Emergency Department Data Give Glimpse into Seasonal Trends in Mental and Behavioral Health Conditions Among School-Aged Children

CDC’s National Syndromic Surveillance Program’s (NSSP) monitoring of emergency department (ED) data showed a seasonal increase among children and adolescents ages 10–17 years for mental and behavioral conditions during the school year. These data showed that visits for eight mental and behavioral health conditions began increasing during the typical back-to-school period and remained elevated throughout the school year when compared to the summer. Increases begin at the start of the school year, which raises questions about the challenges children face at school. Findings in previous reports about child and adolescent mental health also show a striking seasonality in ED visit trends.

NSSP surveillance experts examined changes in the number and proportion of weekly ED visit data for mental and behavioral health conditions in January 2018 through June 2023 among U.S. children and adolescents aged 5–17 years, stratified by age group (5–9 years, 10–14 years, 15–17 years). To get further insight into the emotional health and well-being of U.S. children and adolescents in relation to the academic year, subject experts from multiple Centers at CDC collaborated with the Children’s Hospital at Vanderbilt, District of Columbia Office of the State Superintendent of Education, federal partners from the Substance Abuse and Mental Health Services Administration (SAMHSA) and the Department of Education, and frontline public health experts from eight health departments—Arizona, Colorado, District of Columbia, Kansas, Kentucky, New Mexico, North Carolina, and Tennessee.

Findings from this collaborative study show the value of systemic changes that prioritize protective factors (e.g., physical activity, social support, and inclusive school and community environments) and incorporate preparedness for increases in mental and behavioral health conditions during back-to-school planning.

Awareness of these data is the first step toward improving connections across children, parents, clinicians, and schools to protect children’s mental and behavioral health.

  • Parents: You know your child best. Talk to your child’s healthcare professional if you have concerns about your child’s mental health or the way your child behaves at home, in school, or with friends. There are things you can do to work with your child’s school to reinforce behaviors that contribute to a healthy and supportive school environment.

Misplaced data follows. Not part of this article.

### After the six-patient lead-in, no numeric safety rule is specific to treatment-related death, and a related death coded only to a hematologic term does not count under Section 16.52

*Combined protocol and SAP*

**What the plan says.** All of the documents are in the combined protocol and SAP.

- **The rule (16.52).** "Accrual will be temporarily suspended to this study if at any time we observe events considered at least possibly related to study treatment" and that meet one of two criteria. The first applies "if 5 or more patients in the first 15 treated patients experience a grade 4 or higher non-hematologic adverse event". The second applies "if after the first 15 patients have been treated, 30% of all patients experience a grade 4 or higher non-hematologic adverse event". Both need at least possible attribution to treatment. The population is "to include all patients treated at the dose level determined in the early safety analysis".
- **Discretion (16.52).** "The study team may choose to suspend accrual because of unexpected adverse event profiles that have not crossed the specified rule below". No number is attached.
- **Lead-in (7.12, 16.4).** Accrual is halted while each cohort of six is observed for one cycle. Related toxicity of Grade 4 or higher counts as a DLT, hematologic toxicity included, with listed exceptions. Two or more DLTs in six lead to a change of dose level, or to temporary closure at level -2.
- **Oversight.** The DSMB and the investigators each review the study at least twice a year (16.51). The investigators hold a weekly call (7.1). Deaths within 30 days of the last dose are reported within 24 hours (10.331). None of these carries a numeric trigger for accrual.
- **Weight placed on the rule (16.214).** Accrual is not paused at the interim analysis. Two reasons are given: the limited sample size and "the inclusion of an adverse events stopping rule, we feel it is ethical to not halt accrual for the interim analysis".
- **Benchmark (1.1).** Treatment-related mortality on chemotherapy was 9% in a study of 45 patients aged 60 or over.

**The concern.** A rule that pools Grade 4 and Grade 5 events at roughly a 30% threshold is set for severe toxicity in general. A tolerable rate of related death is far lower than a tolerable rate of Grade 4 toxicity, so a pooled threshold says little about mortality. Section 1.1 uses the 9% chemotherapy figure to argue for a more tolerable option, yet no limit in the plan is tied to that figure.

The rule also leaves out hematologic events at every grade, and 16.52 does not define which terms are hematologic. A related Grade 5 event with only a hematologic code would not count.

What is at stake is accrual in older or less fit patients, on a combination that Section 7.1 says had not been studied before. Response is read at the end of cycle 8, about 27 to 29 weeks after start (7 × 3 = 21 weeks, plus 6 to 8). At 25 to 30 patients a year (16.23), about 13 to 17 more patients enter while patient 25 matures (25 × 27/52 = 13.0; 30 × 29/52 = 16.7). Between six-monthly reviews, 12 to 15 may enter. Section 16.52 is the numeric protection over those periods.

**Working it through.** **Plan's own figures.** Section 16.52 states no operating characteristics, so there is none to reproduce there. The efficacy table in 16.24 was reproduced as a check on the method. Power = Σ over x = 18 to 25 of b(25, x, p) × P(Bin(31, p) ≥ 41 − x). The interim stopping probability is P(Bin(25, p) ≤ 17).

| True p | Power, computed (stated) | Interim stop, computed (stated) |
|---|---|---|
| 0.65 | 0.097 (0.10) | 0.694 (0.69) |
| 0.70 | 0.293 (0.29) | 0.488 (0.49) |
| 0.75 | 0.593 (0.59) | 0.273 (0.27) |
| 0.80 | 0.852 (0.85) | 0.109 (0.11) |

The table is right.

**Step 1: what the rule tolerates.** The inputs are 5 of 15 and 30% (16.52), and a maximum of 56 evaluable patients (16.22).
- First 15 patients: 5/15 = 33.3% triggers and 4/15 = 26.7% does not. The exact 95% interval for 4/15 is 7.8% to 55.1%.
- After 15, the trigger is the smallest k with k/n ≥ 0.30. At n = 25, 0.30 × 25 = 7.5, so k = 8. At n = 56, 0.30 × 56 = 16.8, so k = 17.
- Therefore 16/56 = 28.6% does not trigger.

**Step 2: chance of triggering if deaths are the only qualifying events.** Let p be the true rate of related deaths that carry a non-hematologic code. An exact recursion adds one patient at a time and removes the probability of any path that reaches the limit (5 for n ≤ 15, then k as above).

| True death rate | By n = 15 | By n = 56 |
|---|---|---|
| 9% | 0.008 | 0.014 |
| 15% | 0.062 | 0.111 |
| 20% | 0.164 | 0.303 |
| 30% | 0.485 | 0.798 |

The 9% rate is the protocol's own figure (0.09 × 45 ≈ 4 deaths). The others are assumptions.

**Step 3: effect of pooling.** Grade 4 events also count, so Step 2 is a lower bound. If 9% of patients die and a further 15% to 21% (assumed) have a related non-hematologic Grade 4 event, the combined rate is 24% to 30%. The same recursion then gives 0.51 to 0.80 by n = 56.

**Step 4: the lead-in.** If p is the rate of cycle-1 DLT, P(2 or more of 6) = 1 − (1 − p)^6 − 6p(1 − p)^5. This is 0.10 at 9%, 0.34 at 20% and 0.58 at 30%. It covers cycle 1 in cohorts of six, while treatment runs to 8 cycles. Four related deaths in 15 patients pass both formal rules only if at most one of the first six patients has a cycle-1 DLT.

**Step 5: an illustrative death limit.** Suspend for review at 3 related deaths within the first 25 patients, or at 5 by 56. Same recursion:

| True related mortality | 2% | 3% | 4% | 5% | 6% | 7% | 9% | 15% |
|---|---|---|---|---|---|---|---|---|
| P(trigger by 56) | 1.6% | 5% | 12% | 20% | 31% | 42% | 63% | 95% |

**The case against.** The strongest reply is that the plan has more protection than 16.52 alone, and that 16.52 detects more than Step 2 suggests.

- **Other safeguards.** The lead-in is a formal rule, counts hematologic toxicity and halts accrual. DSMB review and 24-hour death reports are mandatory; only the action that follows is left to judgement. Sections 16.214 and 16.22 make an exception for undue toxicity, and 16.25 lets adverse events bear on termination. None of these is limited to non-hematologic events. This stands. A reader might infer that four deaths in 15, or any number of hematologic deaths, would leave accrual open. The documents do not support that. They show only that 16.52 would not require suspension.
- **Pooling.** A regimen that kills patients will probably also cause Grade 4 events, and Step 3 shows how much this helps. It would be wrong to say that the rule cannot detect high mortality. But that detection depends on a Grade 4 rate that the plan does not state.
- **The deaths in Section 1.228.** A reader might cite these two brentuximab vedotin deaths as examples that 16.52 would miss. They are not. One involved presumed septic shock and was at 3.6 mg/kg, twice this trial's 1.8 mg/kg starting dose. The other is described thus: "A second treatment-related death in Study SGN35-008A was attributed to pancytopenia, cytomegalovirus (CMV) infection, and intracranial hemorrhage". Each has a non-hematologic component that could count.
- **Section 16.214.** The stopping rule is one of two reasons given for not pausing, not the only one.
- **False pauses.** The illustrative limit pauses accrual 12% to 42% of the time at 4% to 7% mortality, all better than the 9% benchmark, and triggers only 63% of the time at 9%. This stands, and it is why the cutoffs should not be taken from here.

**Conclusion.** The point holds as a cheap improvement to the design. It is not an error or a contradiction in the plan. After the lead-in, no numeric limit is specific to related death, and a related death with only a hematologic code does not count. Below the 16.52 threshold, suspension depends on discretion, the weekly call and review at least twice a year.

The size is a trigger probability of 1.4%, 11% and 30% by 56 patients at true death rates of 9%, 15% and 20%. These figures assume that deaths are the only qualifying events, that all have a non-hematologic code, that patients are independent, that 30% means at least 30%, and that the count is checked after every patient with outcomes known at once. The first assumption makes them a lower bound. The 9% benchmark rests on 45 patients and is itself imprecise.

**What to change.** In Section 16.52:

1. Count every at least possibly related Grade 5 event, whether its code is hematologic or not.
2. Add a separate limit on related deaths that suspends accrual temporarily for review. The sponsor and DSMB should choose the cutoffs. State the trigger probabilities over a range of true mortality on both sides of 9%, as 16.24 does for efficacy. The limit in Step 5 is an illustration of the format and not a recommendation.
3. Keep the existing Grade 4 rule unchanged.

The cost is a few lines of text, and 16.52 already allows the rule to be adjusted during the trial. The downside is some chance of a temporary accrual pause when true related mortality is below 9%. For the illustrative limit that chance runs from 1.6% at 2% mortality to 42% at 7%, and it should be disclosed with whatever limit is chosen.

• Healthcare professionals: Early diagnosis and appropriate treatment of mental health concerns, using evidence-based guidelines, are very important. Screening and referral during healthcare visits can support early identification.
  • Teachers/School administrators: Early identification is important so that children can get the help they need before mental health concerns reach a crisis point. Schools, families, and healthcare professionals can work together if there are concerns about the mental health of a child in your school. This CDC toolkit for schools can help your school promote parent awareness about school connectedness and emotional well-being.
Why do CDC studies like this matter? ED data give insight into who seeks care and why—symptoms, demographics, and trends—and helps practitioners decide whether a larger public health response is needed.


Seasonal Trends in Emergency Department Visits for Mental and Behavioral Health Conditions Among Children and Adolescents Aged 5–17 Years—United States, January 2018–June 2023 

Whole School, Whole Community, Whole Child (WSCC) model. WSCC is CDC’s framework for school health. The WSCC model is an integrated approach to improve each child’s cognitive, physical, social, and emotional development. Also included is a model to see the program in action and information on the role of families and communities.

CDC Websites: Children’s Mental Health, Adolescent Mental Health

Collaboration Across CDC Gives Glimpse into Seasonal Trends in Mental and Behavioral Health Conditions Among School-Aged Children

Eight Conditions That May Increase During the School Year

  • Depressive disorders
  • Suicidal ideation or self-harm
  • Trauma- and stressor-related disorders
  • Cannabis-related disorders
  • Lifestyle or life management factors
  • Mood disorders
  • Poisoning by drugs
  • Symptoms of mental and substance use conditions